5 Unexpected Ways Legal Fees Are Making Workers’ Comp Claims More Painful

Pamela Davis has identified five culprits that lead to unnecessary losses when dealing with workers' comp legal claims. 
By: | August 6, 2020

Legal peer reviews — a service where you pay attorneys to analyze your organization’s legal work. Seems redundant, right? Well, that’s probably why a lot of workers’ comp programs don’t have them. 

While peer reviews for complex medical claims have become commonplace, organizations could be unwittingly wasting money on other legal claims that forego a review. 

A “bulk business” mentality and lack of understanding of the legal process in workers’ comp defense is often the culprit of unnecessary spending. Here are the five things to look out for when dealing with a legal claim in workers’ comp: 

1) Not Accurately Recording the Whole Accident Story

Imagine it this way — your favorite Starbucks barista slips on a spilled drink. It is not caught on video and they don’t file a claim. 

“A failure to understand and record the ‘mechanism of injury’ at the time of the accident could expose the carrier to significant financial burdens for which it is not truly liable,” said Pamela Davis, vice president of legal services for Veriten Legal.

“The description that ‘Employee X was injured while walking down the stairs’ is simply inadequate. Did the claimant put his left hand down to break his fall? Did he put his right hand down to break his fall? Did he fall down two steps? Did he fall down one step? Did he hit his head? These facts become significant when, six months after the accident, the claimant suggests that he injured a body part clearly not engaged during the accident.”

Pamela Davis, vice president of legal services, Veriten Legal

2) Third-Party Administrators Not Tracking Legal Spend

When a claim is brought to a carrier’s attention, they often enlist a third-party to handle the claim. Because it’s the carriers money at stake in an insured loss, the third-party may not track legal spend as diligently as the carrier, and this is done at the carrier’s expense. 

“A TPA may not always track legal spend. Some do, of course, but even those that do are more likely to rely on software solutions which provide only so much information,” Davis said.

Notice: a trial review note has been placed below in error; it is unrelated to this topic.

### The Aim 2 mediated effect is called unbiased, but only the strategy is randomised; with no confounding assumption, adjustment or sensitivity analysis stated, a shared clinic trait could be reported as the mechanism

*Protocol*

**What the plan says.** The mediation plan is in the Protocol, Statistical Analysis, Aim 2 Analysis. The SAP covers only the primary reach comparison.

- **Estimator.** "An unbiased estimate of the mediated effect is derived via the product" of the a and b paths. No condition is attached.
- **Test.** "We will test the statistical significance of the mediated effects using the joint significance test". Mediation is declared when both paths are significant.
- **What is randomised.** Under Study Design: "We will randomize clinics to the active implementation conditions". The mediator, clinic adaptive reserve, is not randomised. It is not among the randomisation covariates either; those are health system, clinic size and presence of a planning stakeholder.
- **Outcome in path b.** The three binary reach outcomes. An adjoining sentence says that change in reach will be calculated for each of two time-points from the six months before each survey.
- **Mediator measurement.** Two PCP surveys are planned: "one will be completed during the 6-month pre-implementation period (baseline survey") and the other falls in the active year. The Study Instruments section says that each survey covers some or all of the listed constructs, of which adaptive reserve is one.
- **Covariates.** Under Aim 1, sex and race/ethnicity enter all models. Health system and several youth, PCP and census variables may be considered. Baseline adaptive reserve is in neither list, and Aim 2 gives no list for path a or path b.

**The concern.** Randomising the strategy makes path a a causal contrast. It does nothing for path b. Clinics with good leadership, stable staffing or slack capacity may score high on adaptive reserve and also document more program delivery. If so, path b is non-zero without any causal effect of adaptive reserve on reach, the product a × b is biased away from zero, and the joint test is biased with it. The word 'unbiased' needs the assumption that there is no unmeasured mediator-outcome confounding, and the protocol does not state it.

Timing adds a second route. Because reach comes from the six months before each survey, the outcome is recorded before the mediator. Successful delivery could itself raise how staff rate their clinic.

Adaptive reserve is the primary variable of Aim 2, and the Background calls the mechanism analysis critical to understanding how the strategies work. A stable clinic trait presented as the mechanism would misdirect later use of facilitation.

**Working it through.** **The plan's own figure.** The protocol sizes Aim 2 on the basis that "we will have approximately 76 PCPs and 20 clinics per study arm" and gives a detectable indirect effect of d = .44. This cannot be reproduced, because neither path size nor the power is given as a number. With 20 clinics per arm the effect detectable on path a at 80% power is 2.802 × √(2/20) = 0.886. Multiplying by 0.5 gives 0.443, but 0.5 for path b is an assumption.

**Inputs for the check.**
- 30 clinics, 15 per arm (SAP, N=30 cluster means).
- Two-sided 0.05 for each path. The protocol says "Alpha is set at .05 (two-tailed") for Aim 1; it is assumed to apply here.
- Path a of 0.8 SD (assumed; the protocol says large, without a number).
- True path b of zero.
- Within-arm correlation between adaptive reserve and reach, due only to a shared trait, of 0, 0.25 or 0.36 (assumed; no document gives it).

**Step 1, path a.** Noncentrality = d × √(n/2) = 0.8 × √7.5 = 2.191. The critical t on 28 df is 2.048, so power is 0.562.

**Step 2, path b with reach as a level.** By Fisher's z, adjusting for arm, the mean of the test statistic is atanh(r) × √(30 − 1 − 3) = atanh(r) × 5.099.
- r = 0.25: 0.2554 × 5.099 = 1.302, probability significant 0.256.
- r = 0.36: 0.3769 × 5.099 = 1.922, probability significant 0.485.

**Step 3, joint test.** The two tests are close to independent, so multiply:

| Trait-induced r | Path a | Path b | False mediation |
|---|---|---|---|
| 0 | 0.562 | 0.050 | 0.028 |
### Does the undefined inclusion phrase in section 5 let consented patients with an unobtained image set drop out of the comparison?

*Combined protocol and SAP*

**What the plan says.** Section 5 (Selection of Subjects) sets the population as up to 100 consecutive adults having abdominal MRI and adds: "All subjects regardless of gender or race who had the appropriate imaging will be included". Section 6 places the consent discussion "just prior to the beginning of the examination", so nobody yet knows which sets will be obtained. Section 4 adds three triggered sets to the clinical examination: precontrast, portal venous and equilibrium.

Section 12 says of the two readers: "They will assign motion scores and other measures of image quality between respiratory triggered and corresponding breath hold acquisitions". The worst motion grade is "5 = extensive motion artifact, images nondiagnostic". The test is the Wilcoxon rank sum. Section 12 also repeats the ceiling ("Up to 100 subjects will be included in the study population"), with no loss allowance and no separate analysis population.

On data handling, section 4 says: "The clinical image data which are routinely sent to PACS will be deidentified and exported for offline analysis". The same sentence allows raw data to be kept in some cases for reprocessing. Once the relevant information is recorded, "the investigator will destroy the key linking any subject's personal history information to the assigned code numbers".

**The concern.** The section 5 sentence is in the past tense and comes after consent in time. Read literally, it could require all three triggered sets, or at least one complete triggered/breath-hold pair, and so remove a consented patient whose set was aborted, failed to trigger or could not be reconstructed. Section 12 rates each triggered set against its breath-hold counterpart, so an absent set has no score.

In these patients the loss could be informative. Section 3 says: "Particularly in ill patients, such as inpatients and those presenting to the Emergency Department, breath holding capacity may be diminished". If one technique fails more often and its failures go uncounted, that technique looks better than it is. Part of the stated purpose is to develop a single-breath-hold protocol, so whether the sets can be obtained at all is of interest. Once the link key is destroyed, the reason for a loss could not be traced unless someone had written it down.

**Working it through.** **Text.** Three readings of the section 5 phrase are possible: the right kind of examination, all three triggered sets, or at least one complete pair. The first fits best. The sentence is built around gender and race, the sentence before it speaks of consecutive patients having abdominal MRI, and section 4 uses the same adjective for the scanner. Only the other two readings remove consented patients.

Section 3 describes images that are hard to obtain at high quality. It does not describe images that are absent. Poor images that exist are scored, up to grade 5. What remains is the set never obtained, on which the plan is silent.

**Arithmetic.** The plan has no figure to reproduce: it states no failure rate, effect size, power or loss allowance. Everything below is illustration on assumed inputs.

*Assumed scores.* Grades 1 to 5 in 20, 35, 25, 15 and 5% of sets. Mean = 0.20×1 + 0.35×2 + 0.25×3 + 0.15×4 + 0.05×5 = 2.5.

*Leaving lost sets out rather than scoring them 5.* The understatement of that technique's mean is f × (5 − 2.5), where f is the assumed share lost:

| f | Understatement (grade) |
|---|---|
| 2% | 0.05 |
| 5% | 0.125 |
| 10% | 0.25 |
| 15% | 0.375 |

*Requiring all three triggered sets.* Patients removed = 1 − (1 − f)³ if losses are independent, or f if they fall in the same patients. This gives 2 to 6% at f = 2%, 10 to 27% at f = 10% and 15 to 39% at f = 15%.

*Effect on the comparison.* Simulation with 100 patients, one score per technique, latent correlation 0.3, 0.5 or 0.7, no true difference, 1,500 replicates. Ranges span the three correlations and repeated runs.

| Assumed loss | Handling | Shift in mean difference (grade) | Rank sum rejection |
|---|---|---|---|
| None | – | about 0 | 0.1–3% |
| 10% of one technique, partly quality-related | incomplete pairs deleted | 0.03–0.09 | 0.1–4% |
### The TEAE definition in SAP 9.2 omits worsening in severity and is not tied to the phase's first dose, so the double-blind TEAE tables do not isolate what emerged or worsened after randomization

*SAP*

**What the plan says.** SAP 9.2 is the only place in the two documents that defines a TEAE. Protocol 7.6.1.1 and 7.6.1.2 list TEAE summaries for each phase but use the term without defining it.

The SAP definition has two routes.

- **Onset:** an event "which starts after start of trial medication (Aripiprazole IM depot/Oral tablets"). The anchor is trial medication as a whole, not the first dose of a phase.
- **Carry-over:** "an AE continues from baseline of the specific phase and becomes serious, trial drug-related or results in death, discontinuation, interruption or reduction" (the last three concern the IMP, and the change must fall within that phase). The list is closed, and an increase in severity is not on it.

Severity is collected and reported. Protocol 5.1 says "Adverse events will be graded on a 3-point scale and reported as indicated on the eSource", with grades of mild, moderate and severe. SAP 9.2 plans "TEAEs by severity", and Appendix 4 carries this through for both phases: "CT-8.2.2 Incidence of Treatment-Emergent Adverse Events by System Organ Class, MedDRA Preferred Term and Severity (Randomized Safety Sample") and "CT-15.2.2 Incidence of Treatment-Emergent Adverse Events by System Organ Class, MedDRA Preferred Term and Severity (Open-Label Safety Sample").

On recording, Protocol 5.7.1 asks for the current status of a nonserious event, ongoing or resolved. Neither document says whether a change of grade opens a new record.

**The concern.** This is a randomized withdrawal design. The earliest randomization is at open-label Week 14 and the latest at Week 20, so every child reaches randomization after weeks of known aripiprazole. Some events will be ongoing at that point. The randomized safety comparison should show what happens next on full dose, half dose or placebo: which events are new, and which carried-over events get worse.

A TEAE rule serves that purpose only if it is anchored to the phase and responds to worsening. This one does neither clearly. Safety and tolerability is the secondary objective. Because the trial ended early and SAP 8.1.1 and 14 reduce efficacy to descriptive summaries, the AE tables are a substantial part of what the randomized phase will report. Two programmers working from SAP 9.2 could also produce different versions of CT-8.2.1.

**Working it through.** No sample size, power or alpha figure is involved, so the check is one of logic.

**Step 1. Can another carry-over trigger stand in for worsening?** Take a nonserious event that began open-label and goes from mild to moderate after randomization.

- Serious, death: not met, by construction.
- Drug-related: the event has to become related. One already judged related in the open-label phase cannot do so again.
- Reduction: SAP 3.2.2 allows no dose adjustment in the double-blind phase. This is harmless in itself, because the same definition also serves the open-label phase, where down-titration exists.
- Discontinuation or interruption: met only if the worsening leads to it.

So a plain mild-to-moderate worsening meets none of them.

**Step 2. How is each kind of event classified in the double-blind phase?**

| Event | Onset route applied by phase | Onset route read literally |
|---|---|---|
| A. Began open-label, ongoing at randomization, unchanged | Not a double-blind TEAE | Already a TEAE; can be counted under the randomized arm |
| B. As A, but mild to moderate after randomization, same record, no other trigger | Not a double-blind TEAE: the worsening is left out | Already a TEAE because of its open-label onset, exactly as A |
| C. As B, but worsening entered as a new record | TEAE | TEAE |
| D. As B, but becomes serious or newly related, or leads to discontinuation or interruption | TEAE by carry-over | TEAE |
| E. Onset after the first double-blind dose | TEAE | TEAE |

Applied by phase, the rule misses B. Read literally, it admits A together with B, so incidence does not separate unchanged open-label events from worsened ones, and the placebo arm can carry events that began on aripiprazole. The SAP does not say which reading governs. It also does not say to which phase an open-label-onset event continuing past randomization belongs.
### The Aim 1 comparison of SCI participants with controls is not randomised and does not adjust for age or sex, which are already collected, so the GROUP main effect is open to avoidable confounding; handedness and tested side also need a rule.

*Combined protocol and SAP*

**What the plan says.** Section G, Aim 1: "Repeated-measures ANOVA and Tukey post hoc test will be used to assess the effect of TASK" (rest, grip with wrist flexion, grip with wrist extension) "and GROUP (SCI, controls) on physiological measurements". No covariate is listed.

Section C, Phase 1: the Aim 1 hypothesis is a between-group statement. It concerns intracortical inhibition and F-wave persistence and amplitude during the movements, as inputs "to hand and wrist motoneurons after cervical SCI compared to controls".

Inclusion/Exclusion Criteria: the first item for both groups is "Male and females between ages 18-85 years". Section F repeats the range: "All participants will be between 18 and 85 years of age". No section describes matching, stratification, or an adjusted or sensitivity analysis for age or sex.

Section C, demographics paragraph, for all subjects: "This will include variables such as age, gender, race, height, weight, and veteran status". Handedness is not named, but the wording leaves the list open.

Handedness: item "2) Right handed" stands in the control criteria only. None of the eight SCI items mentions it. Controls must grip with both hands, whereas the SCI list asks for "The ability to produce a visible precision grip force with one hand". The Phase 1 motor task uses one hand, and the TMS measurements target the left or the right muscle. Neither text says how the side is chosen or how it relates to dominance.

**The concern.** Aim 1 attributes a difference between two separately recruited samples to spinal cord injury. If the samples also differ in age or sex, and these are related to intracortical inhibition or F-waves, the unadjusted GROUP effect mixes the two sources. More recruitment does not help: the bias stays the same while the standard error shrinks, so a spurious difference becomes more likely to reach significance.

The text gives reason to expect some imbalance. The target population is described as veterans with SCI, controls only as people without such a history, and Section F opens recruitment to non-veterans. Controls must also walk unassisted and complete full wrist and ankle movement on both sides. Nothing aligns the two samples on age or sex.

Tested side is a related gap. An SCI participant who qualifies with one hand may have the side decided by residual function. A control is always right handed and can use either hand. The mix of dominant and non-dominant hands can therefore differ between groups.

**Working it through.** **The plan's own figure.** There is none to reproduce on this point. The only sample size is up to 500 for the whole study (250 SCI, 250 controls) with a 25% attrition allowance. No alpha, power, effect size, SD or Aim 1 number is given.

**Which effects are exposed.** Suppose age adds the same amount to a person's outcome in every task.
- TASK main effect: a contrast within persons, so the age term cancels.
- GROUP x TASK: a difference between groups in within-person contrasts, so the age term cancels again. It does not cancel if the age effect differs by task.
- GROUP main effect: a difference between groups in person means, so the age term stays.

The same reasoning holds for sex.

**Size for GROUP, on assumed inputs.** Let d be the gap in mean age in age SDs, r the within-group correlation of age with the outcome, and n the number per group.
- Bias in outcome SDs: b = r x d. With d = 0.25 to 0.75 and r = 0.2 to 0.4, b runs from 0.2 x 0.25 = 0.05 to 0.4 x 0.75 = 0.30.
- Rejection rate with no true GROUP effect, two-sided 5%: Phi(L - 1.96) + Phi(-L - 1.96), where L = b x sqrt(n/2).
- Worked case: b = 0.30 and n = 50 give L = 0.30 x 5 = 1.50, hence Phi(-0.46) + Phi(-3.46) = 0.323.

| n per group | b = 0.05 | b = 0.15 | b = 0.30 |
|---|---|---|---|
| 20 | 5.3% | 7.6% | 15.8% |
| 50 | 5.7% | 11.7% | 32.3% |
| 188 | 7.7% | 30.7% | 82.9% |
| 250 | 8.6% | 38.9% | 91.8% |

3) Lack of Communication Between Claims and Legal 

Just like approaches to injured worker care in workers’ comp, if a claim is not handled holistically there can be gaps in its resolution. 

“Unless there is an established true collaboration between the claims team and legal counsel the claims will not be handled holistically,” said Davis.

Without this relationship, problems can often rise at the beginning of a claim, such as a lack of detail during the intake of a claim, as previously discussed. Before getting a legal council involved, it is important to also establish who is actually responsible for the intake of the claim — the TPA or the carrier. 

Establishing relationships between the claims and legal team can also make claims settle faster. 

“The attorney must be working in tandem with the claims team, not just reaching out at the outset and then reconnecting six months later. It’s important that the two teams implement a strong working relationship, part of which involves creating and adopting a claims handling strategy from the outset. This could be the best strategy the TPA, carrier, or self-insured has to impact claim duration,” Davis said.

4) Not Understanding the Attorney Process or Business Structure

When a workers’ comp claim goes to litigation, understanding the attorney process is vital in a holistic approach. Without an open dialogue or understanding attorney practices, there is an opportunity for attorneys to over-bill and charge for unnecessary services.

“The carrier, TPA, or self-insured should have a clear understanding of the billing rates for the selected legal firms. They should also understand what tasks may be tacked on as additional charges and they should be monitoring those ‘add-ons.’ They should bring someone in to conduct a comprehensive review of at least some percentage of their bills and assess level of completion of tasks and effectiveness of strategy,” Davis said.

“Workers’ compensation claims handling might be a volume business, but the payers should not accept sub-standard performance from counsel, nor should they accept a paradigm where their work is handled like a commodity.”

5) Overburdened Claims Examiners 

Unsurprisingly, COVID-19 is the number one culprit causing the current burden on claims handlers. If claims examiners are extremely overburdened, they may not respond to a claim in a timely enough manner and a claimant may receive care or compensation they aren’t entitled to.

“Carriers miss opportunities if their team fails to timely respond timely to mandates issued from the applicable workers’ compensation administrative agency. Missed dates could mean increased dollars,” Davis explained.

“Identifying claims which could blow up on you — and this is based on a review of those claims characteristics we deem most salient — is crucial to claims handling success.” &

Emily Spennato is a former staff writer with Risk & Insurance.

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